The courts have held that proving possession requires the Crown to prove that the accused had “knowledge” and “control” over the substance. Put simply, knowledge means that the accused will be guilty of possession only where the Crown can prove that he or she had knowledge that they were in possession of an illicit substance. Someone who possesses cocaine, for example, but who truly believes it is baking soda, would not be guilty of possession of cocaine because that person didn’t have the knowledge needed to prove the offence. That being said, someone who is reckless or “wilfully blind” about what it is that they possess can be found to have had knowledge.

Control requires the Crown to prove that a person exercised some amount of control over the substance. Just because someone knows where illicit drugs are, for example, (e.g. in a friend’s backpack) doesn’t mean that person is guilty of possession. Before that can happen, the person must have some measure of control over the substance.

However, the concept of control doesn’t just mean immediate physical control. For example, someone can be deemed to have control over a substance that is stored on someone else’s property. If a person asks their friend to keep drugs in his garage, that person can still be deemed to be in possession of those drugs, even if they can’t physically get into the garage without their friend, because they have exercised some degree of control over the drugs.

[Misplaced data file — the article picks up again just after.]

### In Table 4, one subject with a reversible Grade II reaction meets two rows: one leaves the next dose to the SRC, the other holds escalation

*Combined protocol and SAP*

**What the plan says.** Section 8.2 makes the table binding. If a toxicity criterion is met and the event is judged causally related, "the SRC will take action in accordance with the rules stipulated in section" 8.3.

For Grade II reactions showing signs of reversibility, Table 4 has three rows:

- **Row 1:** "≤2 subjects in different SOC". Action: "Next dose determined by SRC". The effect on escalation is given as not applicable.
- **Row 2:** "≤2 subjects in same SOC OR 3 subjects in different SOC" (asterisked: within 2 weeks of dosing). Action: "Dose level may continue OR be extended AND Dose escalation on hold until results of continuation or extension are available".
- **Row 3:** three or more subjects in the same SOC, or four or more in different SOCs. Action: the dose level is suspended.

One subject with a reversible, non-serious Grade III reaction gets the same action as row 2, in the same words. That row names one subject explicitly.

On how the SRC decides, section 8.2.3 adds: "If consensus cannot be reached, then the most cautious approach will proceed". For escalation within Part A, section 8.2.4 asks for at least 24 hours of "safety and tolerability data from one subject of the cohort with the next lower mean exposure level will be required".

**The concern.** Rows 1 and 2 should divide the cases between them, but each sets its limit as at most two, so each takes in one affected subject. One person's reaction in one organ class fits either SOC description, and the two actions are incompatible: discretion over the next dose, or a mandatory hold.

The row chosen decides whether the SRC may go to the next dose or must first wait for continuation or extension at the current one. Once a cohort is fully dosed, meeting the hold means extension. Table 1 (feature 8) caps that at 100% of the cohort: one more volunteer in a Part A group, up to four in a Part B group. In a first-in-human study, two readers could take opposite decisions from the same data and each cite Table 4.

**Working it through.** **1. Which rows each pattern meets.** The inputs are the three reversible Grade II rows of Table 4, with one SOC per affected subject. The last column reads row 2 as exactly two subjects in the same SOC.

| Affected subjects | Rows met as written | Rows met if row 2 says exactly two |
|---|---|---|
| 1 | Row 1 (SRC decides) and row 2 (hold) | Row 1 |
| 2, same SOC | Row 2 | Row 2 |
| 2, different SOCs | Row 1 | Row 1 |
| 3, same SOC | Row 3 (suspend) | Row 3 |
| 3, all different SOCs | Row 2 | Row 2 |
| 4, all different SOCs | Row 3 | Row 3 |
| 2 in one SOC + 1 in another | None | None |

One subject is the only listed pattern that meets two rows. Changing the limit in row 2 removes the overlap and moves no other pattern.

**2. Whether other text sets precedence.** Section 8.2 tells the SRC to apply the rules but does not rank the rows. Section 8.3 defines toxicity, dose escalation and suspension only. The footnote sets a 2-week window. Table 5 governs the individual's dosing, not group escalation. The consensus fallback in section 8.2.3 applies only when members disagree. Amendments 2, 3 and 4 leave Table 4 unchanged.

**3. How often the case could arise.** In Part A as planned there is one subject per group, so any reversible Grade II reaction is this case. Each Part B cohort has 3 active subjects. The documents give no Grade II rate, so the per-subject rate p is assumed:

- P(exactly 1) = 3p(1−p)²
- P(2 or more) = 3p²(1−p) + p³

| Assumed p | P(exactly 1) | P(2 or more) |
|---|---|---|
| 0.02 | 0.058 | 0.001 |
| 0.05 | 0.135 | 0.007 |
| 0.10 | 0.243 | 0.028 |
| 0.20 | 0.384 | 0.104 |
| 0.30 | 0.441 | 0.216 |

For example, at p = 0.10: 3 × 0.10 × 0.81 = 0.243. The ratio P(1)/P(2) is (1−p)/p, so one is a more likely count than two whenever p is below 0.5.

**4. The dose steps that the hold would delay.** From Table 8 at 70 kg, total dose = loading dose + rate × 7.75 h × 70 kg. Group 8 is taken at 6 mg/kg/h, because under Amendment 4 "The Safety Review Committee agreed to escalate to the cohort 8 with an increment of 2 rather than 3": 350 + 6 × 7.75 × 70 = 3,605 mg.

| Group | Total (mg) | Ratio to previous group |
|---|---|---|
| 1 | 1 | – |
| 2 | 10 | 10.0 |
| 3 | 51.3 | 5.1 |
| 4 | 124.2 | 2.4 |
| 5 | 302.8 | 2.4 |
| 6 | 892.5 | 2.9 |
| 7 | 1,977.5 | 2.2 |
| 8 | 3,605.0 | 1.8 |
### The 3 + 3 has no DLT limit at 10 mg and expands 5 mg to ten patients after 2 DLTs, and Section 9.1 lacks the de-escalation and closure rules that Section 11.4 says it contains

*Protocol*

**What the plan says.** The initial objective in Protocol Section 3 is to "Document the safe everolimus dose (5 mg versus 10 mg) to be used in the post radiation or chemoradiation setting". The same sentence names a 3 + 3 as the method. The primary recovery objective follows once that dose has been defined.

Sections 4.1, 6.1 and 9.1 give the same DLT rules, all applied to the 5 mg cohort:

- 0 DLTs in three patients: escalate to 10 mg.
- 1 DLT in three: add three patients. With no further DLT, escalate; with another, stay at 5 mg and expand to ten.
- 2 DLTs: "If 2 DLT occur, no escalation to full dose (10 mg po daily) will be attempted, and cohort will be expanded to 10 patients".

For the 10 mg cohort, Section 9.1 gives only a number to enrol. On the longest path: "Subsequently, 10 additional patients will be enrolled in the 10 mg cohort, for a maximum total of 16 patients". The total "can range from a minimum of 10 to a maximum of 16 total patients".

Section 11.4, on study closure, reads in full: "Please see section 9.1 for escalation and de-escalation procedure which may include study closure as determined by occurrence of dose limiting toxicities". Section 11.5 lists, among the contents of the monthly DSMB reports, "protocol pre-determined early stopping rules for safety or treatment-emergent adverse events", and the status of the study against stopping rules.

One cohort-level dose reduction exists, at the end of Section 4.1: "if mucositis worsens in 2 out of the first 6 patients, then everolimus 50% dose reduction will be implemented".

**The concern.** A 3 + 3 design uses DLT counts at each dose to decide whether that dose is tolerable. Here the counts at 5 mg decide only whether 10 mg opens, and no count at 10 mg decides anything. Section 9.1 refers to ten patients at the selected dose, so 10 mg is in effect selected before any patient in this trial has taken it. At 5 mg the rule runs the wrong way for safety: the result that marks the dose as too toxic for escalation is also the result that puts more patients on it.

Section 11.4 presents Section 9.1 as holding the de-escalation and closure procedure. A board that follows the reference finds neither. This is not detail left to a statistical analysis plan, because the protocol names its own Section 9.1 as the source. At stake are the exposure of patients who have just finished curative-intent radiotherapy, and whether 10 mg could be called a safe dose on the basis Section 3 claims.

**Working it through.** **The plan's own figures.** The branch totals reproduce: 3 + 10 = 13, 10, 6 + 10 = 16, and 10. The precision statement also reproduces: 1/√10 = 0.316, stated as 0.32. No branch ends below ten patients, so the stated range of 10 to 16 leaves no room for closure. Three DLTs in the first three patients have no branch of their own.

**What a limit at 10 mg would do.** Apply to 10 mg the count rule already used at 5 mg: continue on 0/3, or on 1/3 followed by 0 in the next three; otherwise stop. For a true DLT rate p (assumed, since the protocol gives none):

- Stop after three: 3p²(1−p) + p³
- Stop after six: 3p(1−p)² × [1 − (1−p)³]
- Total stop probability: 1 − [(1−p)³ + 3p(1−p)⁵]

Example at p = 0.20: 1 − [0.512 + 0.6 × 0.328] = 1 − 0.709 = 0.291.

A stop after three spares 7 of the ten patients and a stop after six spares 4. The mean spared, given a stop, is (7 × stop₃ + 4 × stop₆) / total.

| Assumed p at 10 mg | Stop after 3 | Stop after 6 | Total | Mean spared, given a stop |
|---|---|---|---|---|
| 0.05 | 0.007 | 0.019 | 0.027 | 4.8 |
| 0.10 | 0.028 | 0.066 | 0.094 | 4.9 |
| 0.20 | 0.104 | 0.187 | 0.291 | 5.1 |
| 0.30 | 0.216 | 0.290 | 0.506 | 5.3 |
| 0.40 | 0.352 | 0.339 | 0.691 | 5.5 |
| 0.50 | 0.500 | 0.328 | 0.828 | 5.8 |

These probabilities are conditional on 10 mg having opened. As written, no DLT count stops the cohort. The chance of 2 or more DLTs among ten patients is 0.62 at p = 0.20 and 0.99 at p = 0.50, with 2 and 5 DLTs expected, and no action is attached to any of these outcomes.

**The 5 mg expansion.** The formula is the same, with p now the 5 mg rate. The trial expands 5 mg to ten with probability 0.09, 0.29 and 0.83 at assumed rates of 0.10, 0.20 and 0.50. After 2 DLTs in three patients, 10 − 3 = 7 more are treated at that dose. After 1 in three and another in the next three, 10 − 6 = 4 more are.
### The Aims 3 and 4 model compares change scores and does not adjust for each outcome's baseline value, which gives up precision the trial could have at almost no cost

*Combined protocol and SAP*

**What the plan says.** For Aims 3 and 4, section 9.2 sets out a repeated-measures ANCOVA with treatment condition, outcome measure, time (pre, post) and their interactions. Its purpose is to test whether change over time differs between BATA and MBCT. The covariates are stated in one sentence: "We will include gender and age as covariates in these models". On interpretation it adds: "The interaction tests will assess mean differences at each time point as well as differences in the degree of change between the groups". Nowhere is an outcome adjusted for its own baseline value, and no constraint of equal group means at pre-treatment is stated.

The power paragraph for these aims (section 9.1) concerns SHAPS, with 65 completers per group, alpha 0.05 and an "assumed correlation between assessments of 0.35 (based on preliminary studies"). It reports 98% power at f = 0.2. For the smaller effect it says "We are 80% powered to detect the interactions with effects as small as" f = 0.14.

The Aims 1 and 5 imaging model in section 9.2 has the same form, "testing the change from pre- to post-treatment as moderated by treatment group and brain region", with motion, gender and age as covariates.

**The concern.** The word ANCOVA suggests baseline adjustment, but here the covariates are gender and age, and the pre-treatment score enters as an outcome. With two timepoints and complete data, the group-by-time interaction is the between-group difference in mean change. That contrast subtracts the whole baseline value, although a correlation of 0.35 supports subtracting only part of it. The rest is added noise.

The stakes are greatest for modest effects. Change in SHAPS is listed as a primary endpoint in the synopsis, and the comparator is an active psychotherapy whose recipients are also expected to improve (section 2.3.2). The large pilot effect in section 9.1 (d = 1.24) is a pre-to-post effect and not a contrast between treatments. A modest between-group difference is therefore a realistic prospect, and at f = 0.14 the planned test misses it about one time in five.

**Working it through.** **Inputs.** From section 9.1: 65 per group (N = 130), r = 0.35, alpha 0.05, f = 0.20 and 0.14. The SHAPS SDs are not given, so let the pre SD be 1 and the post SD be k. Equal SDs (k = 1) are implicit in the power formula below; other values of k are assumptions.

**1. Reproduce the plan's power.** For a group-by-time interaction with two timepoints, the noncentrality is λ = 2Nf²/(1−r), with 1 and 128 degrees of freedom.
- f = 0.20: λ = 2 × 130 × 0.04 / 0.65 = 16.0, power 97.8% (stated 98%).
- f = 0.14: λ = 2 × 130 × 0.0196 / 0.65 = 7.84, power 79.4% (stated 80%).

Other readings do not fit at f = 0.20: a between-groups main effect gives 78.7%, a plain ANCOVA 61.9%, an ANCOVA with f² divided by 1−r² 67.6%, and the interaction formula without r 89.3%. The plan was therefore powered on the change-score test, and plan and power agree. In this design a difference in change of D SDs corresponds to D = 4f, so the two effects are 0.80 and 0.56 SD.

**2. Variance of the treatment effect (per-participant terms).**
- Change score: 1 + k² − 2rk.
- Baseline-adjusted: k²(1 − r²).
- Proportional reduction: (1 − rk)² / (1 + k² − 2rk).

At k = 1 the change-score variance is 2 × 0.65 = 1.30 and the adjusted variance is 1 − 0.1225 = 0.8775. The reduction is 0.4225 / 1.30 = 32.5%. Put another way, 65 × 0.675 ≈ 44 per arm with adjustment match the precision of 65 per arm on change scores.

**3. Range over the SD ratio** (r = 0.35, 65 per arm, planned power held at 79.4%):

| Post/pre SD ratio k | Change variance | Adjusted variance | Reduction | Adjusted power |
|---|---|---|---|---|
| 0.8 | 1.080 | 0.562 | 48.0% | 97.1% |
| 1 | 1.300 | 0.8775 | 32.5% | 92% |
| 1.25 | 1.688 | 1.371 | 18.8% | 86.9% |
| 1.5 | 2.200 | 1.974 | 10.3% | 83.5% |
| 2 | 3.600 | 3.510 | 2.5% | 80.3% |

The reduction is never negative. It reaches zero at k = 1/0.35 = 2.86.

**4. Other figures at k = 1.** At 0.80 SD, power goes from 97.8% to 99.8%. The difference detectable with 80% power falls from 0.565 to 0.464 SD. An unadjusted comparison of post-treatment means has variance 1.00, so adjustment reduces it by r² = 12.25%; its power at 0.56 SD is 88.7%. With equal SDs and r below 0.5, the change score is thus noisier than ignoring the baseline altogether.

What is trafficking? 

Trafficking is defined very broadly in section 2(1) of the Controlled Drugs and Substances Act. It includes much more than just the act of selling drugs. Someone can be guilty of trafficking for administering, giving, transferring, transporting, or delivering drugs as well, or for even offering to do any of those things. This means that someone who moves drugs from one location to another, even if they never sell the drugs to anyone else, can be charged with trafficking. Similarly, someone who simply offers to sell drugs to someone (e.g. an undercover police officer) can be convicted of trafficking.

How do I get bail after I’ve been arrested?

If you’ve been arrested, the police will take you to court for a bail hearing. This is one of the most important things that will happen in your case, and you need to have a lawyer by your side fighting for your rights. Even if you are released, the court will put conditions on you that can be crippling and that can make it hard for you and your family to live a normal life. We fight to get our clients released, and to get them released on conditions that are fair.

What happens if the police did something illegal in finding the drugs?

If the police found drugs by illegally searching someone, that does not mean that the evidence or the charges will automatically be thrown out. Instead, the courts have held that they must balance the police conduct and its effect on the accused against society’s interest in having the case prosecuted. This makes it critically important to show at trial not just that a search was illegal, but that the police acted in bad faith, were negligent, that the misconduct reflects a systemic problem with the police force, and that the search profoundly violated the accused’s privacy rights.

When are the police allowed to search someone?

The police almost always discover drugs by searching people or places. In many drug cases, the question of possession may not be controversial, and the issue will surround how the police found the drugs, and whether they did anything illegal in the process. The Charter of Rights and Freedoms protects everyone in Canada against “unreasonable” search and seizure. Many drug cases involve challenges to police decisions to search people, which led to the discovery of drugs.